Retailers shift their ad spending from TV, radio and print ads to digital ads.
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Payment processor CardinalCommerce has announced it will offer Mazooma to its 30,000 merchant clients.
Pros: Doesn’t require banks to sign up.
Cons: Consumers may be leery of providing bank sign-in information. Mazooma does not store the user name and password, and data is encrypted for transmission, says president Sean Kelly who concedes Mazooma will have to do a good job of communicating this to consumers.
Banking on banks
Moneta, which also launched this year, emerged out of Checkfree Corp., a major provider to banks of online bill-payment services. Moneta aims to partner with retail banks, offering them a share of merchant fees in exchange for banks enrolling established, and presumably low-risk, customers, says Sacchi, Moneta’s CEO. For consumers who accept the offer, banks can fill in customer data, making enrollment easy, he says.
To pay with Moneta, a consumer enters her Moneta user name and password, and a confirmation screen-which can be bank-branded-pops up in which she approves the purchase from a web retailer.
Payments go through the automated clearinghouse system, a low-cost system banks use to settle transactions among themselves, usually overnight. The merchant typically receives payment the following day, Saachi says.
Pros: The consumer completes the purchase in one step, says Jim Keller, senior vice president of ShoeBuy.com, an early adopter of Moneta. He sees it as complementary to eBillme, which is a two-step process but requires no prior registration.
Cons: Bank support is crucial to Moneta’s strategy. Saachi says he expects to announce deals with banks within the next few months.
Also, there is a small chance that a transaction will be approved at the time of purchase, but that the funds will not be available because the actual debiting of the bank account takes place hours later. Set-up fee is a hefty $25,000; Moneta is waiving that through June.
Consumers who use debit cards in face-to-face purchases prefer entering a personal identification number, or PIN, to signing for the purchase, by 45% to 35%, with 20% having no preference, according to a BAI Research survey last year. PIN-debit users consider it more secure, faster and easier, BAI says.
The roadblock to using PIN-debit online has been how to enter a PIN without exposing that crucial data-which can be used to draw cash from a bank account-to hackers.
Acculynk’s PaySecure solves that problem this way: it pops up a PIN pad, but the order of the numbers varies each time; the consumer clicks on the numbers of his PIN; Acculynk captures only the coordinates of the clicks, not the numbers selected, and in its host computer reformats that into the PIN. The PIN pad only pops up if the consumer enters a debit card number of a participating bank.
Three large debit networks, Pulse, Accel/Exchange and NYCE, plan to test the system. And online payment processor Chase Paymentech expects to work with a few merchants on a pilot this spring.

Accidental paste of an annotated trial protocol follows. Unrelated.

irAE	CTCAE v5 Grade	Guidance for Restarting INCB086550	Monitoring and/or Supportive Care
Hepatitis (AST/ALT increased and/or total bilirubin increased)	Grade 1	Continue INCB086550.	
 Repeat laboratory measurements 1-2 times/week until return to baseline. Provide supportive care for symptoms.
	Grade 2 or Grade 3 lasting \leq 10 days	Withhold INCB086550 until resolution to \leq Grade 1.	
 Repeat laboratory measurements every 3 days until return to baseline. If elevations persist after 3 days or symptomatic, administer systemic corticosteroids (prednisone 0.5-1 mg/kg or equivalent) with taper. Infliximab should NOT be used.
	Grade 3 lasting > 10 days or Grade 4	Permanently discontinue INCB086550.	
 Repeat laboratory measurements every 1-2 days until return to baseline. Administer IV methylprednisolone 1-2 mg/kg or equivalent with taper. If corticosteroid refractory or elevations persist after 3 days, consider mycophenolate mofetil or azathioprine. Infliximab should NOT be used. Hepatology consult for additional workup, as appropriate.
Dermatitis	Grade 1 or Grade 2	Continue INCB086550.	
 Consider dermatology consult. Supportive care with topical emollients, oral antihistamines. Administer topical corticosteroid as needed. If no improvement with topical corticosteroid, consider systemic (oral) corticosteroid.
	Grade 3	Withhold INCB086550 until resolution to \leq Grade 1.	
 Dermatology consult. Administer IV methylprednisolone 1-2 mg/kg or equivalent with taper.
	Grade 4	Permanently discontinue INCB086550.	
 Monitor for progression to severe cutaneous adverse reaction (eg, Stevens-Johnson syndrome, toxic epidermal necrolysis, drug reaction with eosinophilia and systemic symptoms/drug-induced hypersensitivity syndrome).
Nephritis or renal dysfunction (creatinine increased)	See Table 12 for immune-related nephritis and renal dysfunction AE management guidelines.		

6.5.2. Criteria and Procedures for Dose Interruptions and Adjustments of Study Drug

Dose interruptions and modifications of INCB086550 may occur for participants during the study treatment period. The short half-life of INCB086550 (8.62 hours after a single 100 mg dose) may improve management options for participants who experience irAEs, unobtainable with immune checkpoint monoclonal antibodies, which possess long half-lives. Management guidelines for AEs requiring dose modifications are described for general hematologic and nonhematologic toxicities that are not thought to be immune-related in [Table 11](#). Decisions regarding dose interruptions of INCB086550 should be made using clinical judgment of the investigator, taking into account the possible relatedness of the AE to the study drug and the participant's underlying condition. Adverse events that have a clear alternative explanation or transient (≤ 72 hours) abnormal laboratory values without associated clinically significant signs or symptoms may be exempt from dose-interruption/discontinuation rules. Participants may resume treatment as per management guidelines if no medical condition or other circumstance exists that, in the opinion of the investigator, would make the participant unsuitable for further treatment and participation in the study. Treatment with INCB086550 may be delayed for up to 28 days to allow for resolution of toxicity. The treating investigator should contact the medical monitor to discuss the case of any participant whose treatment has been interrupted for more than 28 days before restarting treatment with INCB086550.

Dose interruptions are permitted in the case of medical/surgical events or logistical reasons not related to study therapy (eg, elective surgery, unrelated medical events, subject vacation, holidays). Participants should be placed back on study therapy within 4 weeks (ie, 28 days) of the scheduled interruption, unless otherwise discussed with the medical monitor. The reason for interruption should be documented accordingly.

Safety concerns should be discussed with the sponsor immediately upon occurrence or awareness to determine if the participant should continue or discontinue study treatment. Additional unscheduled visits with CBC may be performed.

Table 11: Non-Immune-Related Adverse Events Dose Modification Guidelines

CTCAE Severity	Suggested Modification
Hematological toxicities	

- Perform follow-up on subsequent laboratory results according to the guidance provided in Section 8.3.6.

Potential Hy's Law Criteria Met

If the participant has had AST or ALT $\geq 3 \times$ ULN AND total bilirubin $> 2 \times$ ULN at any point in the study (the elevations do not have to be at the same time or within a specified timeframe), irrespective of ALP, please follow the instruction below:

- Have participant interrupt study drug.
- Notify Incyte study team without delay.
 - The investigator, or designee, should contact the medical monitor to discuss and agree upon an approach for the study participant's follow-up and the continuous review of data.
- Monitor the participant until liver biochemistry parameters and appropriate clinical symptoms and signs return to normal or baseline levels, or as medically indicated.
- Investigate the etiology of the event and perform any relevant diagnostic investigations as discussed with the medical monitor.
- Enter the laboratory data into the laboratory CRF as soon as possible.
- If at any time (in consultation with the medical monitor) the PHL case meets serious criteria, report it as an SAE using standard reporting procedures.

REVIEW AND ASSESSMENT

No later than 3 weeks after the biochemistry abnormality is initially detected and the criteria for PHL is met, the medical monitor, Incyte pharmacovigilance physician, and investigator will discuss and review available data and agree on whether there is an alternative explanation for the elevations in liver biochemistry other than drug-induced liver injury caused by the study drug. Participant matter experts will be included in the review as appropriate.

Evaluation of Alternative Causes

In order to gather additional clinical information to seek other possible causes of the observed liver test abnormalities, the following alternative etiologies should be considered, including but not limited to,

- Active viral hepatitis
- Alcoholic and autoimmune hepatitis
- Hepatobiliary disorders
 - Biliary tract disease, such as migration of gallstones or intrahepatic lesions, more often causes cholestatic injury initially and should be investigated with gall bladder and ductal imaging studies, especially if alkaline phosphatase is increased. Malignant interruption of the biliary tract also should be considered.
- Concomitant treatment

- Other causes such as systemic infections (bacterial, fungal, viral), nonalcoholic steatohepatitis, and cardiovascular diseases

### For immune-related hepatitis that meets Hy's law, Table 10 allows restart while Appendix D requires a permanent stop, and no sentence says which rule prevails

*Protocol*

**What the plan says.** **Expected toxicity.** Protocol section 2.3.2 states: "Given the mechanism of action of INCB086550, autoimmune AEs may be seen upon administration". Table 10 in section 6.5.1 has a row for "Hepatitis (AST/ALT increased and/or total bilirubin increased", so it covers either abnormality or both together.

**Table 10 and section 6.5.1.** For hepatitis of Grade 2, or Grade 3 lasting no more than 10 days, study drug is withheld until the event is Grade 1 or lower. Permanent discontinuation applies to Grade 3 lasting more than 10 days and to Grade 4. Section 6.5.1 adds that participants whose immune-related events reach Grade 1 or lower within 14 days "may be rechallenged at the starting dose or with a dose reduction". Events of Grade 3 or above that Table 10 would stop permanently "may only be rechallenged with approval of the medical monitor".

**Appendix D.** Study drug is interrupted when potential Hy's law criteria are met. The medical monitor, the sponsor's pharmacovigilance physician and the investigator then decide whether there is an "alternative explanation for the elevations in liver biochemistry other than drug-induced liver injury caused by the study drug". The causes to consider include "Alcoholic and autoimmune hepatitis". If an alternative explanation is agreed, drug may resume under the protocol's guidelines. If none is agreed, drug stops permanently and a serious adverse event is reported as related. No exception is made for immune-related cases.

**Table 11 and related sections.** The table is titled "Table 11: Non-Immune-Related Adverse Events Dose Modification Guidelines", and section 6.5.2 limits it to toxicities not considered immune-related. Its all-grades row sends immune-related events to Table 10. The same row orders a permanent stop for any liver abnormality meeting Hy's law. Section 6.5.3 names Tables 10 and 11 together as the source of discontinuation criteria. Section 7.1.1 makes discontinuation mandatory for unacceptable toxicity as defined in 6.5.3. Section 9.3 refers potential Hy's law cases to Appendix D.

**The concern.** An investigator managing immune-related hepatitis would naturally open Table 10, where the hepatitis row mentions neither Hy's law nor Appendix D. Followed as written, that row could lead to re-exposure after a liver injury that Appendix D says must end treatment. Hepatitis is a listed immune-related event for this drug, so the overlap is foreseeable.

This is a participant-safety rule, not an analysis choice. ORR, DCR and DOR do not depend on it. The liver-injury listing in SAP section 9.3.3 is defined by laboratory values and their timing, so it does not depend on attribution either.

Pros: Some consumers like the security of PIN-debit. The interchange he’s paying with PaySecure is 20-30% lower than what he pays on signature debit transactions, says Corey Tisdale, chief operating officer of e-retailer ShoppersChoice.com, who has tested the system.
Cons: Consumers may be reluctant to enter their PINs online. Banks may not want to push PIN-debit because they get more income when consumers use debit cards without entering a PIN.
Noca Inc. began testing this year its Secure Check system, which mimics writing a check. At checkout, the online shopper is presented with a check with the purchase amount filled in; she fills in her name, address, a check number, bank account number and the bank routing number at the bottom of paper checks. (A similar check-like payment method called MyECheck has been available since 2004.) Subsequently, she can verify this information with a single click.
The transaction is sent through the ACH and the merchant is paid in two to three days, says Pankaj Gupta, founder and president.
The big selling point is a very low merchant fee: 0.25%. That’s great for merchants selling low-ticket items, says Johannes Bhakdi, CEO of online self-publishing service Klatcher that’s testing Secure Check. He says the credit card fee on a $5 purchase would be around 45 cents; Noca’s fee would be just over a penny.
Pros: Any consumer with a bank account can use it. Very low fee.
Cons: Consumers may be reluctant to enter a bank account number, and may be confused about what a routing number is. Not a real-time transaction, so merchants are not guaranteed payment for a few days. Gupta says a real-time version is in the works.
Indeed, many of these systems are still works in progress and none has been adopted by large numbers of consumers. Most online retailers figure to wait to see which, if any, of these debit options gains traction before adding a new way to pay.
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